Here are 5 other NGOs working towards women’s empowerment.

Did You Know?

The literacy rate of women in India is only at 65%.

5 Ways You Can Help Indian Girls Get Uninterrupted Education In India

1. Sponsor A Child

There are tons of NGOs and organisations that have the option of providing sponsorship programs to girls in India. You can become the education guardian of a girl and help her stay in school. You get to meet/visit your sponsored child and share emails/letters. Not just education, but your sponsorship can help them get nutritious meals, a savings account for the future and more.

2. Set Up A Free Tuition Centre

A centre for education that gives girls access for several hours of the day is a fantastic idea to boost literacy. Providing them with education according to their timetable can help resolve a number of issues. This flexibility will not hamper their chores or responsibilities and will impart knowledge to the best of their ability.

3. Help Raise Awareness About Menstruation

Volunteer with organisations that go to villages, hamlets and slums to raise awareness about menstruation and remove the stigma attached to it. You can start by holding an event at your nearest low-income housing sector or gather around your domestic help, maids and staff. One major way to resolve this is to provide the girls with sanitary pads and teach them about menstrual hygiene.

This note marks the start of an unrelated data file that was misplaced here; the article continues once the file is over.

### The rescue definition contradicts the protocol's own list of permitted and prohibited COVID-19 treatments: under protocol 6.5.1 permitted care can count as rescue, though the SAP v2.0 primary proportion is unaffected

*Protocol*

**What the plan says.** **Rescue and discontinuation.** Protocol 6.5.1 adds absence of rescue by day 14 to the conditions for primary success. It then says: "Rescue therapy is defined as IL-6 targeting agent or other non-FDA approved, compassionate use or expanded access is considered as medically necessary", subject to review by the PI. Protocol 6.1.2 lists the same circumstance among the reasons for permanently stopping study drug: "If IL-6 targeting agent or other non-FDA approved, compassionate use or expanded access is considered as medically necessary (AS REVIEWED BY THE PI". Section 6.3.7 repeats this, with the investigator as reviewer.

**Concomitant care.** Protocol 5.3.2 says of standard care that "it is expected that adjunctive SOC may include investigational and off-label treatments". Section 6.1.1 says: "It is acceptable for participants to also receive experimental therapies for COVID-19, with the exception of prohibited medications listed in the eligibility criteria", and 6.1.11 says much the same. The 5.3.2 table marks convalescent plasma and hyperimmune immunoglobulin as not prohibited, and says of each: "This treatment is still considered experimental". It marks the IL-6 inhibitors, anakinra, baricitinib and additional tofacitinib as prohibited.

4. Help Girls Get Jobs

One of the major reasons girls are married off early is the perception that they can’t earn money or support their families. Just as it is a norm for 16-year-olds in the USA to start working part-time, give similar opportunities to girls to do the same and prove their worth. And this includes real jobs like working in shops, BPOs and more that pay well and can be flexible to accommodate school hours.

5. Aid In The Building Of Vital Infrastructure

NGOs like Sanitisation First are building toilets across India for women. One of the main factors that affect the education of girls is the lack of toilets. By donating to such charities and volunteering at these organisations, you can actually make a difference. An amenity that many of us take for granted is a luxury for several girls and women.

Did You Know?

10 years after the Right to Education (RTE) Act came into being, nearly 40% of adolescent girls in the age group of 15-18 years are not attending school.

Change is vital and the need for it is never-ending. And though we are making tremendous progress in some areas as a country, we still lack in providing equal opportunities to men and women. This and the ever-increasing need for education are the fuel to keep the fire for change burning. It’s time we step up and build a better world for our children. It starts with you, and it starts today!